writing the diagnosis
By Caroline Wellbery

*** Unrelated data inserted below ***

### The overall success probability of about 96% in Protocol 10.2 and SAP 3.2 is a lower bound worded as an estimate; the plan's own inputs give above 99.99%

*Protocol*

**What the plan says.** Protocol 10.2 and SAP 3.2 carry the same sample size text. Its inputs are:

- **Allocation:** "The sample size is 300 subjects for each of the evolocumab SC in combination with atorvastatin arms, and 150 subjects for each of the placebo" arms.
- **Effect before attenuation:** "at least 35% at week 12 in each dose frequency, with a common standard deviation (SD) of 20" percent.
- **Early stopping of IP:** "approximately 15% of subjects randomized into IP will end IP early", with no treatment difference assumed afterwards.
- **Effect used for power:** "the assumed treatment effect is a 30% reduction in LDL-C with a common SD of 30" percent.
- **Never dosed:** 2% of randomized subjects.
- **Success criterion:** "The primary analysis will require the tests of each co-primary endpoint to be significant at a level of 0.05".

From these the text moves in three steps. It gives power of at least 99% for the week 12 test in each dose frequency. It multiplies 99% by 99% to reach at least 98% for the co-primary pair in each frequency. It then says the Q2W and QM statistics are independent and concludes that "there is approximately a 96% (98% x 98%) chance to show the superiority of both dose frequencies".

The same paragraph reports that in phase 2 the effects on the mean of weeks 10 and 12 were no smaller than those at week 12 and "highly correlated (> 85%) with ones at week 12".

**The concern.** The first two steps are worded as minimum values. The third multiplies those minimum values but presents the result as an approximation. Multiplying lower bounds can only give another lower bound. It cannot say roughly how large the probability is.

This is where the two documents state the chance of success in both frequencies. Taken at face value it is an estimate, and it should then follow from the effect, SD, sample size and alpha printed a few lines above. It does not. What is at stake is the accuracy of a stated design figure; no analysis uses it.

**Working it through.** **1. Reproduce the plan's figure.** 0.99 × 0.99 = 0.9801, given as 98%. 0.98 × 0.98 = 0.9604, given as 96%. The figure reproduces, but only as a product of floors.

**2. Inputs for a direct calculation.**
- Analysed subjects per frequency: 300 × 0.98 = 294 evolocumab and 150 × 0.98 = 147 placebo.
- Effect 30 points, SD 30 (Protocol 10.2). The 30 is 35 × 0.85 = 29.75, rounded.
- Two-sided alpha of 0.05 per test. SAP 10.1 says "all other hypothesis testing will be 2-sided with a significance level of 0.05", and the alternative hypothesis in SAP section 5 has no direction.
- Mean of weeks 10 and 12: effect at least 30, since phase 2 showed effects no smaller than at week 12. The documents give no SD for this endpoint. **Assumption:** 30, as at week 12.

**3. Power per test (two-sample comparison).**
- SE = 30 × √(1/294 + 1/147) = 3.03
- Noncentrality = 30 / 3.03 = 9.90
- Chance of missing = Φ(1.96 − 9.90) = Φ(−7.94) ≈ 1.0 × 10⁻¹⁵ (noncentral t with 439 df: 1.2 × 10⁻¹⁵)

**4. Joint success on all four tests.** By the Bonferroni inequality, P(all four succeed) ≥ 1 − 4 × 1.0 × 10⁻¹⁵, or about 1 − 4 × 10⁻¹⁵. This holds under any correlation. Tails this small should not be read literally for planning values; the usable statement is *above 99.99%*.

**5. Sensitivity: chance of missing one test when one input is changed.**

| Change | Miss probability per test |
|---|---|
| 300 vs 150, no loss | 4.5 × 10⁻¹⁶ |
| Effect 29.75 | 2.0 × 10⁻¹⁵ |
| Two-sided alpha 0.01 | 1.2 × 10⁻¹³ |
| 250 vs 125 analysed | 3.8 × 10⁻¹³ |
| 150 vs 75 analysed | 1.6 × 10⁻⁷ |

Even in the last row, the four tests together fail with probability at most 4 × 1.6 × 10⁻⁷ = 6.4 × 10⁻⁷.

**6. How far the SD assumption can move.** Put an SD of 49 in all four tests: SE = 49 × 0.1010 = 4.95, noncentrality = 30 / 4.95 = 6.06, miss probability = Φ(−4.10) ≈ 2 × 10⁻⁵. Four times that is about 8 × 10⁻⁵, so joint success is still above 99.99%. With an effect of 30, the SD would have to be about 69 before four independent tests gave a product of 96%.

What is writing the story of one’s life if not a diagnostic exercise? We look at patterns, discard what’s irrelevant, and go through the old charts looking for early hints of trouble we’d once overlooked. The best diagnosticians see the whole picture, and within that picture discern connections that others have missed. My mother, of Westfalian peasant stock, was in many ways sturdy, stoic and tough. But when I was 5 years old, she had pneumonia, requiring her to spend 6 weeks convalescing in a German hospital. She had other pneumonias later on, readily treated with antibiotics. It seemed she was often ill. Later she was diagnosed with pernicious anemia, an autoimmune disease that prevented her from absorbing Vitamin B12, a crucial building block for the production of red blood cells. Luckily, this kind of anemia is easily treated. She received B12 injections every month or so and she was fine. But the pneumonias continued. Indeed, they seemed to take an increasingly serious turn. It took several more years to see beyond the individual episodes to make a diagnosis. At the local community hospital the chest xray showed the usual pattern: pneumonia, the telltale wedge-shaped infiltrate in the right lower lung. The doctor assigned to her case, a pulmonologist, scratched his head: “How many times has she had that?” “Oh, lots. Dozens of times.” And that’s how he made the diagnosis of a particular immune deficiency that made my mother’s body susceptible to bacterial infections. He called it adult-onset agammaglobulinemia. And for this condition too, there was a treatment. At great expense to the taxpayers, my mother received monthly intravenous gammaglobulin infusions that prolonged her life by many years. The doctor recognized not just the typical pattern of pneumococcal infections, but the pattern of their reoccurrence. Her pneumonias had merely been symptoms of a very different disease. And so it is that when we look at our lives, we wonder whether the recurrent features of our behaviors and interactions aren’t part of a larger pattern for which we must seek a deeper origin. There is, in every story, such a unity, manifesting as the conflict that drives the hero’s quest. I don’t want to force my analogy. Recognizing the patterns of one’s own biography is a different task than making sense of the patterns of illness. While they are both interpretive acts, they connect to different goals. In the case of our personal stories, we seek to organize and communicate what we have learned. In the case of illness, we seek a cure. But there is overlap. My mother’s illness makes an instructive story. Her two autoimmune conditions didn’t just happen at random. I have no doubt that her pernicious anemia was connected through a primary process to her B-cell deficiency. This represents an organizational approach that might lead to new knowledge. Then there is the interaction between predisposition and environmental conditioning, which is so essential to understanding the autobiographical self. I can’t help speculate whether, beyond looking for genetic causation, the harsh conditions of my mother’s early life—poverty, hunger, emotional deprivation and rape—didn’t render her susceptible to the body’s self-destructive tendencies. Finally, illness defined an important arc of her life’s narrative. Just as the psychological damage she suffered early on might have made her vulnerable to the expression of her disease, so her disease also accounts for the way her life ended. The scarring of my mother’s lungs from so many bouts of pneumonia took their toll on her heart. She developed a common arrhythmia, called atrial fibrillation, a condition that, though manageable, increases the risk of stroke. Eventually, my mother did have a stroke, while the strain on her heart caused her actual death. My mother’s illnesses were all connected. Certain of these connections were crucial to saving her life—as well as accounting for its end. Others are of medical curiosity or mere speculations. But together, they tell a story that spans her time here on earth. When we look to solve a diagnostic puzzle, our inquiry takes us further and further into the mysteries of an organism, just as another diagnostic lens reveals the mysteries of our life’s choices and circumstances. Herein the stories of illness and the stories experience converge.